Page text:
Now my time at SeraCare has finished I find myself with plenty of time to work on the problem so I decided to dive in again and see what I could get going.  I created a simple CSV type here-string and used ConvertFrom-CSV to make objects out of it (a handy way of quickly creating a large array of objects).  Added the Get-SavedCredential function and had a working script.  Then it happened.

Scope Creep

Anytime you write a script, especially for someone else, it’s inevitable that the scope of the script will change, or creep.  I’ve written about it before and no matter how hard you try to avoid it, creep will still get you.  This often leads to trying to out think potential customers and add functionality you think they’ll probably ask for and this script was definitely a victim of that.  The original scope was simple:

  • Locate user(s) on multiple domains
  • Unlock the accounts

Which is fine, but I couldn’t help but wonder how long that would last.  How long before you want to enable/disable the user?  Or change their password?  I decided to expand the scope a bit:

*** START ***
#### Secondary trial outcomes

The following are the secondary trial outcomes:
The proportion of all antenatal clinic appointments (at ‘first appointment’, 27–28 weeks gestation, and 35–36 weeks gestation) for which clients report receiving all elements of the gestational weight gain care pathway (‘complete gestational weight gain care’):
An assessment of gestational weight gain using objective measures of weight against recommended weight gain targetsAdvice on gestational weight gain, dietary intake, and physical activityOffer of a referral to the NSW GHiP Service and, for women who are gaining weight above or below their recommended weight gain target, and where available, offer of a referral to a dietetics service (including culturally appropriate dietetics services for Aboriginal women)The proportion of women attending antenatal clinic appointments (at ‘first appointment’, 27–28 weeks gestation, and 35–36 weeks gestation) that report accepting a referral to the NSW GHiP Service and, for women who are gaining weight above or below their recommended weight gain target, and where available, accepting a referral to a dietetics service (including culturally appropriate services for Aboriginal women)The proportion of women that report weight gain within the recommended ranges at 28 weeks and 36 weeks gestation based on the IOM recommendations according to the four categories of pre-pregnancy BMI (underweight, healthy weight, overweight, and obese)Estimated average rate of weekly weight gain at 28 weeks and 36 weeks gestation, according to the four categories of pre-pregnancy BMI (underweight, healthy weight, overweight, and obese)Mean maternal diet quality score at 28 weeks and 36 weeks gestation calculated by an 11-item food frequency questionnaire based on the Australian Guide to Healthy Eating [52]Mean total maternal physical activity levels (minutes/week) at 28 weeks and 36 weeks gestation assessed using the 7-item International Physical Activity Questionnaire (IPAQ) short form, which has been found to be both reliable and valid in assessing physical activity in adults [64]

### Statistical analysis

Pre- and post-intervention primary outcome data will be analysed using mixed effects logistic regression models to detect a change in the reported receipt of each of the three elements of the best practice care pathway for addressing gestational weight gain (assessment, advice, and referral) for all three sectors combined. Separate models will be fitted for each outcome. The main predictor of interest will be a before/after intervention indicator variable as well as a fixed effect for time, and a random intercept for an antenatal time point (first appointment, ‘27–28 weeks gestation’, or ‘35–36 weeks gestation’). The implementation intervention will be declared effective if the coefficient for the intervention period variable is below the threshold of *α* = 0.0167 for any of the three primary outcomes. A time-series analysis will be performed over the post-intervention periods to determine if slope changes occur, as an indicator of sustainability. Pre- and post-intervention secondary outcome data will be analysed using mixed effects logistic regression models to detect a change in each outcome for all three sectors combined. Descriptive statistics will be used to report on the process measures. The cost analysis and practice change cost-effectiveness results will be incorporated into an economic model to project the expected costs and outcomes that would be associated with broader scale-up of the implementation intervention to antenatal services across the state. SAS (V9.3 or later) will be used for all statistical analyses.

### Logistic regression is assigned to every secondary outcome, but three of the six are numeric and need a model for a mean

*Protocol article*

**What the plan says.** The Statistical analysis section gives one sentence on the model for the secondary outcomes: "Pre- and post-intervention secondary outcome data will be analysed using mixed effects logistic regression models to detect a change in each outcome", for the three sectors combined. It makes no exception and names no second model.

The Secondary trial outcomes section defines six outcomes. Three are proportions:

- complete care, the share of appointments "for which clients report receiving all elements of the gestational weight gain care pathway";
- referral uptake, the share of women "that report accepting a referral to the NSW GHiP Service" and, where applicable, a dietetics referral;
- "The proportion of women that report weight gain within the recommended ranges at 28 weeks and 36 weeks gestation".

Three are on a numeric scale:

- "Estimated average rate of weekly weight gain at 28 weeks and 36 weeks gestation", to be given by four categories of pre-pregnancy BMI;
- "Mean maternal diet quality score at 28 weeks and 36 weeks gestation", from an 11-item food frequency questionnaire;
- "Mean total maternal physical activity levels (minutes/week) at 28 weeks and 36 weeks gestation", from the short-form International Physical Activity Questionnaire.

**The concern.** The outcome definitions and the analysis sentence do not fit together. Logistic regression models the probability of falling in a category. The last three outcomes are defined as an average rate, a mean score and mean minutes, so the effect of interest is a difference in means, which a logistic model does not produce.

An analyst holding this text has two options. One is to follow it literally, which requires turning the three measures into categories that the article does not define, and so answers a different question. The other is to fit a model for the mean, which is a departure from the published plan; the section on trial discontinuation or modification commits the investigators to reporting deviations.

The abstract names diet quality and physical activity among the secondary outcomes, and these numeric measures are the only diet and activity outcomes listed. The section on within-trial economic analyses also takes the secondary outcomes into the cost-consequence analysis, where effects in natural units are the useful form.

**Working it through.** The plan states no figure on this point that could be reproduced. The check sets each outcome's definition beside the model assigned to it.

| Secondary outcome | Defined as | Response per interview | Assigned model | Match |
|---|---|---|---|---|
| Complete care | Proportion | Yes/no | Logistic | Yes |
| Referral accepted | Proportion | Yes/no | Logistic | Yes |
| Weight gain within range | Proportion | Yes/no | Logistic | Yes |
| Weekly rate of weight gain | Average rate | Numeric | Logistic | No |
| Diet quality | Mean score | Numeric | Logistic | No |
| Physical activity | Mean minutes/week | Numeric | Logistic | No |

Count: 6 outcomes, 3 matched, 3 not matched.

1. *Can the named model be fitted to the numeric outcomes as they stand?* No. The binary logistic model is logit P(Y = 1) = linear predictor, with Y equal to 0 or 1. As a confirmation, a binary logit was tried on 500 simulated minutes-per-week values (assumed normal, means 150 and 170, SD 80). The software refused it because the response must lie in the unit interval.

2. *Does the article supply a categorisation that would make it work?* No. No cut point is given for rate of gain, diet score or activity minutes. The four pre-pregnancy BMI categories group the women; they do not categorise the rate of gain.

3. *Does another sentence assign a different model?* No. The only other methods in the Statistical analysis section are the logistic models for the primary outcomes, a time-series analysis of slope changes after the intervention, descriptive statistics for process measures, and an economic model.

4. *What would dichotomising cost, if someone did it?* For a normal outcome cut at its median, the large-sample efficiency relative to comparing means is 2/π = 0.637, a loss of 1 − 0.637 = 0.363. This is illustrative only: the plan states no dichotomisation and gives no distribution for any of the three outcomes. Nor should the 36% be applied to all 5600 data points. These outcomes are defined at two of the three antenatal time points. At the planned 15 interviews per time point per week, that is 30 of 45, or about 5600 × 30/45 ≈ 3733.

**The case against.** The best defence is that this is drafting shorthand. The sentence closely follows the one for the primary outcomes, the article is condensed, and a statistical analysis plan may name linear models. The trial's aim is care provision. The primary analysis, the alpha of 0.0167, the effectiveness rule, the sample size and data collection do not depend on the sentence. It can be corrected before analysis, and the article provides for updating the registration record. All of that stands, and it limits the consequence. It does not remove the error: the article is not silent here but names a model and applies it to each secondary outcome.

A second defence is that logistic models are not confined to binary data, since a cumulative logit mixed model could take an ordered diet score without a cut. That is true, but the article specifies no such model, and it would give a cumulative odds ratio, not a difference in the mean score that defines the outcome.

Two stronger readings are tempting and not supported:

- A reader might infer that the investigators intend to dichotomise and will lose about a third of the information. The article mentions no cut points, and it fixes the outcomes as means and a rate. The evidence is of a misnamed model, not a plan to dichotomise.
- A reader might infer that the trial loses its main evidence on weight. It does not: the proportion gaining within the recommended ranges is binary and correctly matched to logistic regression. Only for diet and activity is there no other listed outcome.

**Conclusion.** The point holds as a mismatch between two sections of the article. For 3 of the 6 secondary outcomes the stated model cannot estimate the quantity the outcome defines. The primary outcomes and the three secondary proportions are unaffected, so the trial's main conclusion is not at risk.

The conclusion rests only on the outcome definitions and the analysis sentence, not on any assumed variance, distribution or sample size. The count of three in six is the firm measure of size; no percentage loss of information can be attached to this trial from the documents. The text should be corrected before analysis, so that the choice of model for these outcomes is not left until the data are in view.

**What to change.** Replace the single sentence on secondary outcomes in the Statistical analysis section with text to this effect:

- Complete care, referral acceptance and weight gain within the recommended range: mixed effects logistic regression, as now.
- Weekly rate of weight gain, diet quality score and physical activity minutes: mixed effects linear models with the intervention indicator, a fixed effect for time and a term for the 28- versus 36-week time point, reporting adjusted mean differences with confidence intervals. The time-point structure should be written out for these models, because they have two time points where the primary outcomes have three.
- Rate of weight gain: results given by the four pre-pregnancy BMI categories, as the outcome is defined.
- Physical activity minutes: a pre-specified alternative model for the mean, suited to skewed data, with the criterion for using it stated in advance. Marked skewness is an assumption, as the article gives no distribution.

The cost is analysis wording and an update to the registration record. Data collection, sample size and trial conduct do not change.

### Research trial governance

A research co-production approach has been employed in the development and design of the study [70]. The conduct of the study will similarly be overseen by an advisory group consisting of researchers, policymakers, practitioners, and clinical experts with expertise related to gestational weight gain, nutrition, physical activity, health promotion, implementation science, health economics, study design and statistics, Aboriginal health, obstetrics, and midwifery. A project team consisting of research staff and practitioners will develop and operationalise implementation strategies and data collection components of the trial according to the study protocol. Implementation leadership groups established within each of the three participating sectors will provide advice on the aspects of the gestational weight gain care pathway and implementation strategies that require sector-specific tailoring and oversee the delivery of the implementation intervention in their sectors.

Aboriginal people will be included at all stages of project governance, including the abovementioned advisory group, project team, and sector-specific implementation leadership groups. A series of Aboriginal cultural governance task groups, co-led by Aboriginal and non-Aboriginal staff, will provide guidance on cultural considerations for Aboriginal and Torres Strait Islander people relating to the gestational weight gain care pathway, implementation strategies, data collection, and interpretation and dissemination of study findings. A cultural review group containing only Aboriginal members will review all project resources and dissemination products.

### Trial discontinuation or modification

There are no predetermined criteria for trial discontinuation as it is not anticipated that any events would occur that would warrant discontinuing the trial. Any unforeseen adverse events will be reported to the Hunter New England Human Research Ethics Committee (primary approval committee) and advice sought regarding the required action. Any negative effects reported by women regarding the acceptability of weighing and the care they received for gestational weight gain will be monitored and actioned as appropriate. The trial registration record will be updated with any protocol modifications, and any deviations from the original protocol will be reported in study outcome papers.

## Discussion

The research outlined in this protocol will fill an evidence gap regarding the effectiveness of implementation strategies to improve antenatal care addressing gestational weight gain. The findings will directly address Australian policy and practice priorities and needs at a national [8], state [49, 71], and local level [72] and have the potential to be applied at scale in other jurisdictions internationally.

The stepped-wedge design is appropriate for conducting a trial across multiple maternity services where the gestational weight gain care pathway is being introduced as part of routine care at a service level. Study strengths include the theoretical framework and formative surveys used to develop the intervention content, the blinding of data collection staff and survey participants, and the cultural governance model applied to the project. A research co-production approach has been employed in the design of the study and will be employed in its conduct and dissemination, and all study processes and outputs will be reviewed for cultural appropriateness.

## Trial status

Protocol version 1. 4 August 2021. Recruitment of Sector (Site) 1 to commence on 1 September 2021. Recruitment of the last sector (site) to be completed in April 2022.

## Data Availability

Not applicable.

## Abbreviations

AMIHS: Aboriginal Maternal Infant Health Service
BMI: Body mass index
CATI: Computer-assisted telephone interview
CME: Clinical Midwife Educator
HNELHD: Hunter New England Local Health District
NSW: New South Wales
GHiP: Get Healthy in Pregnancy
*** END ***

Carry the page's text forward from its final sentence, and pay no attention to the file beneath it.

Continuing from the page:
• Locate user(s) on multiple domains
  • Add ability to report even failed location attempts (just in case someone wants to know)
  • Input from pipeline as well as parameter
  • Support multiple administrators without changing code
  • Unlock, enable/disable and change password capability

Parameter Sets

The interesting part of the development of this script was as I was adding the enable/disable user account functionality.  I soon realized I could have both the Enable and Disable parameter on the same command line and it would work just fine!  Not earth shattering, of course, but a bit less than what we want to put out in the world.  Of course I could simple do some testing in the Begin{} scriptblock and this has some massive advantages in that I can much easier control the error message to the user.  But I really wanted to take advantage PowerShell’s ability to do this, even if the error message is a lot less than desired–to be honest the error message is horrible and confusing!